Redd v. Board of Prison Terms et al

Filing 41

ORDER DENYING PETITION FOR WRIT OF HABEAS CORPUS; DENYING CERTIFICATE OF APPEALABILITY. Signed by Judge Jeremy Fogel on 11/16/10. (dlm, COURT STAFF) (Filed on 11/17/2010)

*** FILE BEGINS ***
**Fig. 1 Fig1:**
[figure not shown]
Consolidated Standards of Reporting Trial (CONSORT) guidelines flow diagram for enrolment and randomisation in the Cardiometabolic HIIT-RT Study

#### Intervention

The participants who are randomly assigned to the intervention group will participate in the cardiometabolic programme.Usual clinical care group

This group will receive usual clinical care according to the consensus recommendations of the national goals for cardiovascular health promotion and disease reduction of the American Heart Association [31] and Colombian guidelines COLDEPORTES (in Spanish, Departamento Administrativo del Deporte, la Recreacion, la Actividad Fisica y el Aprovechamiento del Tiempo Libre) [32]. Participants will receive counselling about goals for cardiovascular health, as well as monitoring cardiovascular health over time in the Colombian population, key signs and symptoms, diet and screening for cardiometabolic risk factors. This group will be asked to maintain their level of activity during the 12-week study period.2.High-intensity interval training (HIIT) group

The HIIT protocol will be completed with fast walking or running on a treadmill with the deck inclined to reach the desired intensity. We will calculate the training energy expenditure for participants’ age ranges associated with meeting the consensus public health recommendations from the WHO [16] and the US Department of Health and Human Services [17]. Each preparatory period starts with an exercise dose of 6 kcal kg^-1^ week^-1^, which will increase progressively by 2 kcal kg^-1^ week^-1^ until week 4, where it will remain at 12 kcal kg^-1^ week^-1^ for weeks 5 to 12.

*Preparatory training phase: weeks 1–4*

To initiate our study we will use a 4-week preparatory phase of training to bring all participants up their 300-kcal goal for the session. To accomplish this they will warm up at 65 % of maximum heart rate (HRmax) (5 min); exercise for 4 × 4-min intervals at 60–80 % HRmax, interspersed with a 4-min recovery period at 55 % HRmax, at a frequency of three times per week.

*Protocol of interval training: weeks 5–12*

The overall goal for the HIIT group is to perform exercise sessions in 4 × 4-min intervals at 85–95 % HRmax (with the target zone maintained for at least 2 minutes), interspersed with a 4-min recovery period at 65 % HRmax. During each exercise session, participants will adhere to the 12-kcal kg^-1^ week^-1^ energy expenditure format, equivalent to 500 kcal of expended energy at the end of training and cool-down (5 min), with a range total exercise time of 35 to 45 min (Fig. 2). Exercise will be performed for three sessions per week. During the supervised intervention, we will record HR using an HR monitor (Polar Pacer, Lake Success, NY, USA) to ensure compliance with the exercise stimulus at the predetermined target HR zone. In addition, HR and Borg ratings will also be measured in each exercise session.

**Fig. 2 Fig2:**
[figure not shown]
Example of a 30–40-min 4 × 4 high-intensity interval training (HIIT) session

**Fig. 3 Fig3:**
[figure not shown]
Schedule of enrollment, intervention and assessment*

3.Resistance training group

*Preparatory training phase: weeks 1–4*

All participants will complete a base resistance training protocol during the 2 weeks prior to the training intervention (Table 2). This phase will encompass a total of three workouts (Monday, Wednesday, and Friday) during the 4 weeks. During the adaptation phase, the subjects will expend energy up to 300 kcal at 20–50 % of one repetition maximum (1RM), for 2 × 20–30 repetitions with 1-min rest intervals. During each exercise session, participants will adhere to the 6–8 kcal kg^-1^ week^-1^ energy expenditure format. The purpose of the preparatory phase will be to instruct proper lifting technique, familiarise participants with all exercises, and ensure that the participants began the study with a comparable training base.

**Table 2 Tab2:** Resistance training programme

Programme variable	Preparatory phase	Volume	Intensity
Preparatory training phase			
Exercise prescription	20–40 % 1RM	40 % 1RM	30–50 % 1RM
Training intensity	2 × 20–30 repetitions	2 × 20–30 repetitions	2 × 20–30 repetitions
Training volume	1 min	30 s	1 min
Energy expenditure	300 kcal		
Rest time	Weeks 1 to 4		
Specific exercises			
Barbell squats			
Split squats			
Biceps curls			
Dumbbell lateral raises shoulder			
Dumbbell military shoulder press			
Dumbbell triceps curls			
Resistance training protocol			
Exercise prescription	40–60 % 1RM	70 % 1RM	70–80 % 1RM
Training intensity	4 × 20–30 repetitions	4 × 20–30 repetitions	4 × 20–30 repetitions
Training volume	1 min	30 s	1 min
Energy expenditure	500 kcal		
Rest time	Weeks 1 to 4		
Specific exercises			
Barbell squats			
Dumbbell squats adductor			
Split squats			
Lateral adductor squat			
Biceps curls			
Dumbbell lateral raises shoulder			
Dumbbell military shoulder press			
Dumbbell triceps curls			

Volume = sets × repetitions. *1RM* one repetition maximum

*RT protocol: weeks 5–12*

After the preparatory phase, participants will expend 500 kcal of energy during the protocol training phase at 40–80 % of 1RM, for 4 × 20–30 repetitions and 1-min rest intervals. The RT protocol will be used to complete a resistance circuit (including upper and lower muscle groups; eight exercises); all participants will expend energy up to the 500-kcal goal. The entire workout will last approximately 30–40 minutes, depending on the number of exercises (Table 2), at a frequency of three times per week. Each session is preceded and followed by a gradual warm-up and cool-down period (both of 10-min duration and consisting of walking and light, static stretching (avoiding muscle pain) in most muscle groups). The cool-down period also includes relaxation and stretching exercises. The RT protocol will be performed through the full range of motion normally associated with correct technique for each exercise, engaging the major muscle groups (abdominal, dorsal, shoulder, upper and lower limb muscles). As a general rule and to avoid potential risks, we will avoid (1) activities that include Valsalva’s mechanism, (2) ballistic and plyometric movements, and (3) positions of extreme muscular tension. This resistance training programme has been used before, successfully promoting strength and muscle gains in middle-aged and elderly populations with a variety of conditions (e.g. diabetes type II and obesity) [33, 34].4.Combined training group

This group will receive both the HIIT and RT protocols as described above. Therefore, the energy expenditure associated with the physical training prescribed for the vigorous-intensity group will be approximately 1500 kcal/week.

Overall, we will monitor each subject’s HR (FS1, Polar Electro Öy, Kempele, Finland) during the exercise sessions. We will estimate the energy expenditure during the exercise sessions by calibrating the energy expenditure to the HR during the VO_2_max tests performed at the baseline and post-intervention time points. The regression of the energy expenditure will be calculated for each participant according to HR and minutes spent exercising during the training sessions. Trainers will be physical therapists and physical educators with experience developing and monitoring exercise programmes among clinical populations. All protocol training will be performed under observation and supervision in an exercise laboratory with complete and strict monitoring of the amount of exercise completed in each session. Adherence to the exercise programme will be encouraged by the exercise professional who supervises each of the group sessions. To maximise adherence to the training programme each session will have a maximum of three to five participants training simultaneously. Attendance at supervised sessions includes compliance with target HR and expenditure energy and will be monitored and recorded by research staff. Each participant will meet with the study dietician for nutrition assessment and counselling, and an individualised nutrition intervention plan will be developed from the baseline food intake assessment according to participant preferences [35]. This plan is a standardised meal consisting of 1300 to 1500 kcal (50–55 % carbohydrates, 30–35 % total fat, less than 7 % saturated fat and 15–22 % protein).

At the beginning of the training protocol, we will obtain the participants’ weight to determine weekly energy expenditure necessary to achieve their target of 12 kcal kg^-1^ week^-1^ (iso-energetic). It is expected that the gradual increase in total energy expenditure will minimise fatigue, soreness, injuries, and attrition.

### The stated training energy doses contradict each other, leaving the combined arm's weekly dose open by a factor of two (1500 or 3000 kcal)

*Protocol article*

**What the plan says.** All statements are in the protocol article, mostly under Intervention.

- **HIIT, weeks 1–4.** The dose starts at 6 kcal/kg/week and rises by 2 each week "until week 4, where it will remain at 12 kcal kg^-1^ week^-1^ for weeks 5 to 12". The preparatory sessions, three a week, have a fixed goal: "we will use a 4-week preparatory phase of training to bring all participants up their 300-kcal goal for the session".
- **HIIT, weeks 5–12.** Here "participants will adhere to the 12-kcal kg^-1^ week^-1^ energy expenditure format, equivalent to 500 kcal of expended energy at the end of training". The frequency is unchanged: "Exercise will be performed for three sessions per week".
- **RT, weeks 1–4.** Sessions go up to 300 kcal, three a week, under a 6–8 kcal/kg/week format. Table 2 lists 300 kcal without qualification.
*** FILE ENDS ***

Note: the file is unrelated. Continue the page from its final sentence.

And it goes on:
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Redd v. Board of Prison Terms et al Doc. 41 1 2 3 4 5 6 7 8 9 10 11 12 13 14 15 16 17 18 19 20 21 22 23 24 25 26 27 28 Respondent's October 19, 2010 Motion to Amend to include as an exhibit the transcript from Petitioner's 2004 parole suitability hearing is GRANTED. Petitioner's August 2, 2010 "Ex Parte Application" requesting an extension of time to file his traverse is GRANTED. Petitioner's traverse is deemed timely filed. Order Denying Petition for Writ of Habeas Corpus; Denying Certificate of Appealability P:\PRO-SE\SJ.JF\HC.06\Redd1691denhc.wpd 2 1 NOT FOR CITATION IN THE UNITED STATES DISTRICT COURT FOR THE NORTHERN DISTRICT OF CALIFORNIA PAUL A. REDD, Jr., Petitioner, v. ROBERT HOREL, Warden, Respondent. ) ) ) ) ) ) ) ) ) ) ) No. C 06-1691 JF (PR) ORDER DENYING PETITION FOR WRIT OF HABEAS CORPUS; DENYING CERTIFICATE OF APPEALABILITY Petitioner, proceeding pro se, seeks a writ of habeas corpus pursuant to 28 U.S.C. 2254. Respondent has filed an answer and supplemental answer1 addressing the merits of the petition, and Petitioner has filed a traverse.2 Having reviewed the papers and the underlying record, the Court concludes that Petitioner is not entitled to federal habeas corpus relief and will deny the petition. Dockets.Justia.com 1 2 3 4 5 6 7 8 9 10 11 12 13 14 15 16 17 18 19 20 21 22 23 24 25 26 27 28 FACTUAL AND PROCEDURAL BACKGROUND On April 12, 1976, Petitioner was sentenced to a prison term of seven years to life after being convicted of first-degree murder with personal use of a firearm. On March 23, 2004 and September 28, 2005, the Board of Parole Hearings ("the Board") conducted subsequent parole suitability hearings and denied parole. DISCUSSION A. Standard of Review Because the instant petition was filed after April 24, 1996, it is governed by the Anti-Terrorism and Effective Death Penalty Act of 1996 (AEDPA), which imposes significant restrictions on the scope of federal habeas corpus proceedings. Under AEDPA, a federal court cannot grant habeas relief with respect to a state court proceeding unless the state court's ruling was "contrary to, or involved an unreasonable application of, clearly established federal law, as determined by the Supreme Court of the United States," 28 U.S.C. 2254(d)(1), or "was based on an unreasonable determination of the facts in light of the evidence presented in the State court proceeding." 28 U.S.C. 2254(d)(2). "Under the `contrary to' clause, a federal habeas court may grant the writ if the state court arrives at a conclusion opposite to that reached by [the Supreme] Court on a question of law or if the state court decides a case differently than [the] Court has on a set of materially indistinguishable facts." Williams (Terry) v. Taylor, 529 U.S. 362, 412-13 (2000). "Under the `unreasonable application clause,' a federal habeas court may grant the writ if the state court identifies the correct governing legal principle from [the] Court's decisions but unreasonably applies that principle to the facts of the prisoner's case." Id. "[A] federal habeas court may not issue the writ simply because the court concludes in its independent judgment that the relevant state-court decision applied clearly established federal law erroneously or incorrectly. Rather, that application must also be unreasonable." Id. at 411. A federal habeas court making the "unreasonable application" inquiry should ask whether the state court's application of clearly established federal law was "objectively Order Denying Petition for Writ of Habeas Corpus; Denying Certificate of Appealability P:\PRO-SE\SJ.JF\HC.06\Redd1691denhc.wpd 2 1 2 3 4 5 6 7 8 9 10 11 12 13 14 15 16 17 18 19 20 21 22 23 24 25 26 27 28 unreasonable." Id. at 409. The "objectively unreasonable" standard does not equate to "clear error" because "[t]hese two standards . . . are not the same. The gloss of clear error fails to give proper deference to state courts by conflating error (even clear error) with unreasonableness." Lockyer v. Andrade, 538 U.S. 63, 75 (2003). A federal habeas court may grant the writ if it concludes that the state court's adjudication of the claim "resulted in a decision that was based on an unreasonable determination of the facts in light of the evidence presented in the state court proceeding." 28 U.S.C. 2254(d)(2). The court must presume correct any determination of a factual issue made by a state court unless petitioner rebuts the presumption of correctness by clear and convincing evidence. 28 U.S.C. 2254(e)(1). B. Analysis of Legal Claims This Court summarized Petitioner's cognizable claims as follows: (1) the Board violated Petitioner's right to equal protection by affording other similarly-situated prisoners a parole release date while denying a release date to Petitioner; (2) the Board violated Petitioner's right to due process by relying upon insufficient evidence to deny parole following the 2004 and 2005 parole suitability hearings; (3) the power of the Board violates the constitutional doctrine of separation of powers; (4) the Board's failure to correct Petitioner's consecutive determinate sentence violated Petitioner's rights under the Eighth Amendment and to due process; (5) the Board retaliated against Petitioner for exercising his right to petition and was biased;3 (6) the Board's requirement that Petitioner participate in Alcoholics Anonymous and Narcotics Anonymous violated Petitioner's First Amendment rights; (7) and the Board denied Petitioner due process by failing to order a new psychological evaluation for the 2005 hearing. 1. Equal Protection Petitioner claims that the Board violated his right to equal protection by setting release dates for other similarly-situated prisoners while denying him a release date. 3 The Court sua sponte has combined Claims 5 and 8. 3 Order Denying Petition for Writ of Habeas Corpus; Denying Certificate of Appealability P:\PRO-SE\SJ.JF\HC.06\Redd1691denhc.wpd 1 2 3 4 5 6 7 8 9 10 11 12 13 14 15 16 17 18 19 20 21 22 23 24 25 26 27 28 Petitioner states that between 1977 and 1979, the Board granted parole to prisoners sentenced to life terms, including those who were convicted of first degree murder with multiple victims, extensive juvenile records, and adult criminal records. Petitioner points out that although he was convicted of first degree murder, there was only one victim, and that Petitioner had a minimal criminal juvenile record and no adult record. The Equal Protection Clause of the Fourteenth Amendment commands that no State shall "deny to any person within its jurisdiction the equal protection of the laws." City of Cleburne v. Cleburne Living Center, 473 U.S. 432, 439 (1985). However, because prisoners are not a suspect class, Glauner v. Miller, 184 F.3d 1053, 1054 (9th Cir. 1999), even if Petitioner was treated differently than other similarly-situated prisoners in California, such disparate treatment may be justified by showing a rational basis for the disparity. City of Cleburne, 473 U.S. at 440. Contrary to Petitioner's assertions, California law does not require the Board to conduct a comparative analysis of the period of confinement served by other prisoners convicted of similar crimes. See In re Dannenberg, 34 Cal. 4th 1061, 1083-84 (2005) (holding whether an inmate poses a current danger is not dependent upon whether his commitment offense was more or less egregious than other, similar crimes). Instead, the Board is required to review the specific facts of each case and to make an individualized determination as to whether a prisoner is suitable for parole. See In re Lawrence, 44 Cal. 4th 1181, 1221 (2008). Without more, Petitioner's allegations fail to establish an equal protection violation. As a matter of law, all inmates applying for parole are not similarly situated. See, e.g., Bennett v. People of the State of Cal., 406 F.2d 36, 38-39 (9th Cir. 1969) (denying inmate's equal protection claim that other inmates were released from prison before him, and noting "[t]he Constitution does not make it legally impossible for a state, in granting or refusing parole, to make an individualized judgment in each case"); Sweazea v. Missouri Bd. of Probation & Parole, 742 F.2d 482, 483 (8th Cir. 1984) (per curiam) (denying inmate's equal protection claim based on allegation that "other inmates who had Order Denying Petition for Writ of Habeas Corpus; Denying Certificate of Appealability P:\PRO-SE\SJ.JF\HC.06\Redd1691denhc.wpd 4 1 2 3 4 5 6 7 8 9 10 11 12 13 14 15 16 17 18 19 20 21 22 23 24 25 26 27 28 committed crimes arguably worse than his . . . were assigned parole dates earlier than his" because inmate "was not similarly situated with those against whom he was comparing himself"). Accordingly, the state court's rejection of Petitioner's claim of equal protection was neither contrary to nor an unreasonable application of federal law, and Petitioner is not entitled to federal habeas relief on that claim. 2. Due Process Petitioner next claims that his due process rights were violated at his 2004 and 2005 parole suitability hearings because the Board relied on inaccurate and incomplete information contained in his central file and Board records, which prejudiced his ability to receive a fair hearing. Petitioner also claims that the Board failed to apply the relevant criteria set forth in state regulations. "California's parole scheme gives rise to a cognizable liberty interest in release on parole." McQuillion v. Duncan, 306 F.3d 895, 902 (9th Cir. 2002). If a state statute "uses mandatory language (`shall') to `create a presumption that parole release will be granted' when the designated findings are made," the statute creates a liberty interest in parole. Bd. of Pardons v. Allen, 482 U.S. 369, 377-78 (1987) (quoting Greenholtz v. Inmates of Nebraska Penal & Corr. Complex, 442 U.S. 1, 12 (1979)). California's statutory scheme creates a presumption that parole release will be granted unless the statutorily defined determinations are made. McQuillion, 306 F.3d at 902. Because California prisoners have a constitutionally protected liberty interest in release on parole, they cannot be denied a parole date (i.e., the parole board cannot decline to grant a parole date and cannot rescind an already-granted parole date) without adequate procedural protections necessary to satisfy due process. See Irons v. Carey, 505 F.3d 846, 850 (9th Cir. 2007), overruled on other grounds by Hayward v. Marshall, 603 F.3d 546 (9th Cir. 2010) (en banc). The United States Supreme Court has held that due process is satisfied in the context of a hearing to set a parole date where a prisoner is afforded notice of the hearing, Order Denying Petition for Writ of Habeas Corpus; Denying Certificate of Appealability P:\PRO-SE\SJ.JF\HC.06\Redd1691denhc.wpd 5 1 2 3 4 5 6 7 8 9 10 11 12 13 14 15 16 17 18 19 20 21 22 23 24 25 26 27 28 an opportunity to be heard and, if parole is denied, a statement of the reasons for the denial. Hayward, 603 F.3d at 560 (citing Greenholtz, 442 U.S. at 16). In California, a prisoner is entitled to release on parole unless there is "some evidence" of current dangerousness. Hayward, 603 F.3d at 562; In re Lawrence, 44 Cal. 4th 1181, 1210 (2008). California's "some evidence" requirement was summarized in Hayward as follows: As a matter of California law, `the paramount consideration for both the Board and the Governor under the governing statutes is whether the inmate currently poses a threat to public safety.' There must be `some evidence' of such a threat, and an aggravated offense `does not, in every case, provide evidence that the inmate is a current threat to public safety.' The prisoner's aggravated offense does not establish current dangerousness `unless the record also establishes that something in the prisoner's pre- or postincarceration history, or his or her current demeanor and mental state' supports the inference of dangerousness. Thus, in California, the offense of conviction may be considered, but the consideration must address the determining factor, `a current threat to public safety.' Hayward, 603 F.3d at 562 (quoting Lawrence, 44 Cal.4th. at 1191, 1210-14). Petitioner's claim that the Board relied upon inaccurate and incomplete information in his prison records to deny him parole is not cognizable. Because California has created regulations from which a protected interest in accurate personal information records could arise, the regulations create a constitutionally protected liberty interest if they contain "`explicitly mandatory language,' i.e., specific directives to the decisionmaker that if the regulations' substantive predicates are present, a particular outcome must follow." Kentucky Dep't of Corr. v. Thompson, 490 U.S. 454, 463 (1989) (quoting Hewitt v. Helms, 459 U.S. 460, 472 (1983)). California Code of Regulations title 15, section 3450 allows inmates to inspect personal records and to request correction of outdated, inaccurate or incomplete information. If a request to correct information is denied, the inmate may have a statement of disagreement placed in the record or file. See 15 Cal. Code Regs. 3450(c). These regulations do not contain substantive predicates or mandatory language requiring a specific outcome when a determination on a request to amend personal information in a prisoner's file is made. The regulations list no criteria that must be met before an Order Denying Petition for Writ of Habeas Corpus; Denying Certificate of Appealability P:\PRO-SE\SJ.JF\HC.06\Redd1691denhc.wpd 6 1 2 3 4 5 6 7 8 9 10 11 12 13 14 15 16 17 18 19 20 21 22 23 24 25 26 27 28 inmate's request will be granted or denied. A provision that merely provides procedural requirements, even if mandatory, cannot provide the basis for a constitutionally protected liberty interest. See Thompson, 490 U.S. 454, 461-62 (1989); Smith v. Noonan, 992 F.2d 987, 989 (9th Cir. 1993). Thus, Petitioner does not have a constitutionally protected liberty interest in maintaining accurate information in his records. Petitioner does not cite any federal law to support his claim that he has a constitutional right to an error-free prison central file. Although he makes reference to due process, a bare citation to the Constitution does not convert his state law claims into federal questions. Little v. Crawford, 449 F.3d 1075, 1083 n.6 (9th Cir. 2006). Alternatively, Petitioner cannot demonstrate that the inaccurate or incorrect information contained in his prison files had a substantial or injurious effect on the outcome. See Penry v. Johnson, 532 U.S. 782, 795-96 (2001) (quoting Brecht v. Abrahamson, 507 U.S. 619, 638 (1993)). Petitioner's claim largely disputes evidence relied upon by the Board in parole suitability hearings that occurred as early as 1981. The only challenge relevant to the 2005 hearing is Petitioner's allegation that the 2005 Board was provided with and relied upon copies of outdated lists of disciplinary reports (CDC115s) even after Petitioner had succeeded in expunging more than fifteen incidents, and that the Board misstated facts about Petitioner's parole plans. However, a review of the transcript reveals that at the 2005 hearing, the Board confirmed that fourteen of the CDC115s that Petitioner had expunged were not included in the packet of materials the Board was considering. (2005 Tr. at 39.) In addition, in reciting its decision denying parole, the Board acknowledged that Petitioner had good parole plans and had both job offers and offers of a residence. (Id. at 60.) Thus, even assuming that Petitioner's prison files still contained inaccurate information, Petitioner has not shown that this information had an injurious effect on the outcome of his 2005 parole suitability hearing. To the extent that Petitioner argues the Board's denial of parole in 2004 was not supported by "some evidence," that claim is moot in light of Petitioner's subsequent hearing in 2005. Cf. Haggard v. Curry, No. 10-16819, 2010 WL 4015006, *5 (9th Cir. Order Denying Petition for Writ of Habeas Corpus; Denying Certificate of Appealability P:\PRO-SE\SJ.JF\HC.06\Redd1691denhc.wpd 7 1 2 3 4 5 6 7 8 9 10 11 12 13 14 15 16 17 18 19 20 21 22 23 24 25 26 27 28 Oct. 12, 2010) (per curiam) (order) ("where the Board's parole denial decision is not based on "some evidence" of current dangerousness, the California-created, but federally enforceable, liberty interest in parole gives the prisoner only the right to a redetermination by the Board consistent with the state's "some evidence" requirement, not the right to release on parole."). To the extent that Petitioner claims that the Board's denial of parole in 2005 was not based on "some evidence," his claim is without merit. At the hearing, the Board incorporated by reference the summary of the commitment offense from the 2004 parole suitability hearing. (2005 Tr. at 12.) Paul Redd, referred to as the prisoner, and codefendant Sherman Harris and Kevin Davis, and Victim Chalres Howard Goins, were involved in drug transactions. The victim complained about the quality of the drugs and demanded repayment of 200 dollars, which he had previously paid. As a result, on the evening of 11/18 of `75, the victim was lured to a remote section of San Francisco, and according to an eyewitness, Kelvin Davis, the victim begged for his life before the prisoner shot him execution style in the head, chest, and arm at point-blank range. The body was discovered near some railroad tracks on Illinois Street in San Francisco, California. (Resp. Ex. 11 (2004 Tr.) at 12-13.) Although the Board acknowledged that Petitioner consistently has denied being involved with the murder (2005 Tr. at 8), it denied parole based on the circumstances of the commitment offense as well as other factors supported by the record. The Board found that Petitioner had a unstable social history because he had been placed on juvenile probation, had dropped out of high school, had no significant employment history, and previously had been involved in drug sales. (Id. at 59, 61.) The Board also noted that Petitioner was validated as an active member of a gang as recently as July 2003, was programmed in a limited manner during his lengthy incarceration period, and had spent a great deal of time in the SHU. (Id. at 59, 60.) The Board pointed out that Petitioner had sixteen counseling chronos, the last dated in 2000, for overfamiliarity with staff, and nineteen serious violation reports. (Id. at 59-60.) In addition, Petitioner's 2003 psychological report was not totally supportive of release and indicated a need for a longer period of observation and evaluation. (Id. at 62.) The Board concluded that, in light of his history and lack of programming, "there is no indication Order Denying Petition for Writ of Habeas Corpus; Denying Certificate of Appealability P:\PRO-SE\SJ.JF\HC.06\Redd1691denhc.wpd 8 1 2 3 4 5 6 7 8 9 10 11 12 13 14 15 16 17 18 19 20 21 22 23 24 25 26 27 28 that [Petitioner] would behave differently if paroled." (Id. at 61.) Although Petitioner has been incarcerated beyond his minimum term, a review of the record demonstrates that the Board's conclusion that Petitioner would pose an unreasonable danger to society if released was supported by sufficient evidence. 3. Separation of Powers Petitioner claims that the power delegated to the Board violates the constitutional doctrine of separation of powers. The federal doctrine of separation of powers does not extend to the states under the Fourteenth Amendment. See Hughes v. Superior Court, 339 U.S. 460, 467 (1950). To the extent Petitioner is arguing that the Board violated the doctrine of separation of powers contained in the California state constitution, this argument does not give rise to a claim for federal habeas relief. See Middleton v. Cupp, 768 F.2d 1083, 1085 (9th Cir. 1985). 4. Failure to Correct Sentence Petitioner claims that in 1976, after he was sentenced, the Board (then known as the Adult Authority) erroneously imposed an unauthorized consecutive determinate sentence of five to ten years based on sentencing enhancements under California Penal Code 12022 and 12022.5. Petitioner claims that this sentence was illegal in light of People v. Walker, 18 Cal. 3d 232 (1976) (concluding that no sentence can be consecutive to a life sentence). This claim is not cognizable because federal habeas relief is unavailable for violations of state law or for alleged error in the interpretation or application of state law. Estelle v. McGuire, 502 U.S. 62, 67-68 (1991). 5. Retaliation / Bias Petitioner next alleges that the Board retaliated against him for exercising his First Amendment right to petition the government for redress by denying him parole for three years instead of one. He points specifically to Commissioner Robert Harmon's comment during his 2005 hearing, that Petitioner should spend less time filing complaints and more time involved in self-help and programming, as evidence of retaliatory motive. Petitioner also claims that Commissioner Susan Fisher, who presided over Petitioner's 2005 Order Denying Petition for Writ of Habeas Corpus; Denying Certificate of Appealability P:\PRO-SE\SJ.JF\HC.06\Redd1691denhc.wpd 9 1 2 3 4 5 6 7 8 9 10 11 12 13 14 15 16 17 18 19 20 21 22 23 24 25 26 27 28 hearing, failed to disclose that her brother had been murdered and that she belonged to several victims' rights organizations. Petitioner alleges that had he known these facts, he would have requested that Fisher disqualify herself. Although California inmates do have a due process right to parole consideration by neutral, impartial decision-makers, Petitioner's claims of bias and retaliation are conclusory and are not supported by the record. See O'Bremski v. Maas, 915 F.2d 418, 422 (9th Cir. 1990) (an inmate is "entitled to have his release date considered by a Board that [is] free from bias or prejudice"); see also Jones v. Gomez, 66 F.3d 199, 204-05 (9th Cir. 1995) ("[c]onclusory allegations which are not supported by a statement of specific facts do not warrant habeas relief."). The record contains no evidence that the Board, Commissioner Harmon or Commissioner Fisher was motivated by bias or a desire to retaliate against Petitioner. To the contrary, as discussed above, the Board's decision to deny parole was supported by substantial evidence that Petitioner posed a continued danger to society. Accordingly, the state courts' denial of this claim was not contrary to or an unreasonable application of federal law. 6. First Amendment Petitioner claims that the Board's requirement that he participate in Alcoholics Anonymous and Narcotics Anonymous violated his rights under the First Amendment. "[A]t minimum, the Constitution guarantees that government may not coerce anyone to support or participate in religion, or its exercise . . . ." Lee v. Weisman, 505 U.S. 577, 587 (1992). The "coercion test" for a First Amendment violation looks to: (1) whether there was state action; (2) whether the state action amounted to coercion; and (3) whether the object of the coercion was religious or secular. See Inouye v. Kemna, 504 F.3d 705, 713 (9th Cir. 2007) (applying "coercion test" to parolee's 1983 action challenging a requirement that he attend a faith-based treatment program as a condition for remaining on parole). In its decision denying parole, the Board stated, "[The psychological evaluation] say[s] that if parole is considered that it would be prudent to require involvement in AA and NA. And that's significant in that Mr. Redd hasn't been Order Denying Petition for Writ of Habeas Corpus; Denying Certificate of Appealability P:\PRO-SE\SJ.JF\HC.06\Redd1691denhc.wpd 10 1 2 3 4 5 6 7 8 9 10 11 12 13 14 15 16 17 18 19 20 21 22 23 24 25 26 27 28 participating in a substance abuse program while he has been incarcerated." (2005 Tr. at 60). The Board's reference to NA and AA thus was a comment on the findings of the psychological evaluation report rather than a requirement that Petitioner participate in any specific program. In addition, the Board's suggestion that Petitioner participate in some type of substance abuse program cannot reasonably be read as a requirement that Petitioner join AA and NA as a condition for receiving parole. 7. Psychological Evaluation Initially, the Court understood Petitioner to be claiming that his due process rights were violated because he was entitled to receive a new psychological evaluation prior to his 2005 hearing. However, Petitioner claims in his traverse that the 2003 evaluation relied upon by the Board contained "highly prejudicial" and erroneous information. He point out that during his 2004 hearing, he objected to several factual details in the report regarding his pre-incarceration history. These details included: (1) the dates of Petitioner's membership in the Cub Scouts and Boy Scouts; (2) the dates of Petitioner's enrollment in the ROTC and withdrawal from the 10th grade; (3) the date on which Petitioner's mother died; and (4) the locations where Petitioner attended junior and high school. Petitioner asserts that rather than ordering a new report so that those errors could be corrected, the Board incorrectly continued to rely on the 2003 report. Petitioner has no constitutionally protected liberty interest in receiving an "accurate" psychological report. See Thompson, 490 U.S. 454, 461-62 (1989). In addition, even assuming that there were such an interest, there is no indication that the Board relied on any of these asserted factual discrepancies in denying parole. As noted above, the Board relied specifically on Petitioner's recent gang validation, his lack of programming, and his accumulation of disciplinary and counseling chronos. C. Certificate of Appealability The federal rules governing habeas cases brought by state prisoners require a district court that denies a habeas petition to grant or deny a certificate of appealability (COA) in its ruling. See Rule 11(a), Rules Governing 2254 Cases, 28 U.S.C. foll. 2254 (effective December 1, 2009). In light of the foregoing discussion, the Court Order Denying Petition for Writ of Habeas Corpus; Denying Certificate of Appealability P:\PRO-SE\SJ.JF\HC.06\Redd1691denhc.wpd 11 1 2 3 4 5 6 7 8 9 10 11 12 13 14 15 16 17 18 19 20 21 22 23 24 25 26 27 28 concludes that Petitioner has not shown "that jurists of reason would find it debatable whether the petition states a valid claim of the denial of a constitutional right [or] that jurists of reason would find it debatable whether the district court was correct in its procedural ruling." Slack v. McDaniel, 529 U.S. 473, 484 (2000). Accordingly, the Court declines to issue a COA. CONCLUSION The Court concludes that Petitioner has failed to show any violation of his federal constitutional rights in the underlying state proceedings. Accordingly, the petition for writ of habeas corpus and COA are DENIED. The Clerk shall terminate all pending motions, enter judgment and close the file. IT IS SO ORDERED. DATED: 11/16/10 JEREMY FOGEL United States District Judge Order Denying Petition for Writ of Habeas Corpus; Denying Certificate of Appealability P:\PRO-SE\SJ.JF\HC.06\Redd1691denhc.wpd 12 UNITED STATES DISTRICT COURT FOR THE NORTHERN DISTRICT OF CALIFORNIA PAUL A. REDD, Jr., Petitioner, v. ROBERT HOREL, Warden, Respondent. / Case Number: CV 06-01691 JF CERTIFICATE OF SERVICE I, the undersigned, hereby certify that I am an employee in the Office of the Clerk, U.S. District Court, Northern District of California. , I SERVED a true and correct copy(ies) of the attached, by That on 11/17/10 placing said copy(ies) in a postage paid envelope addressed to the person(s) hereinafter listed, by depositing said envelope in the U.S. Mail, or by placing said copy(ies) into an inter-office delivery receptacle located in the Clerk's office. Paul A. Redd B-72683 PBSP-II P O Box 7500 D2-117 Crescent City, CA 95532 Dated: 11/17/10 Richard W. Wieking, Clerk By: Deputy Clerk Paul A. Redd B-72683 PBSP-II P O Box 7500 D2-117 Crescent City, CA 95532 CV06-01691 JF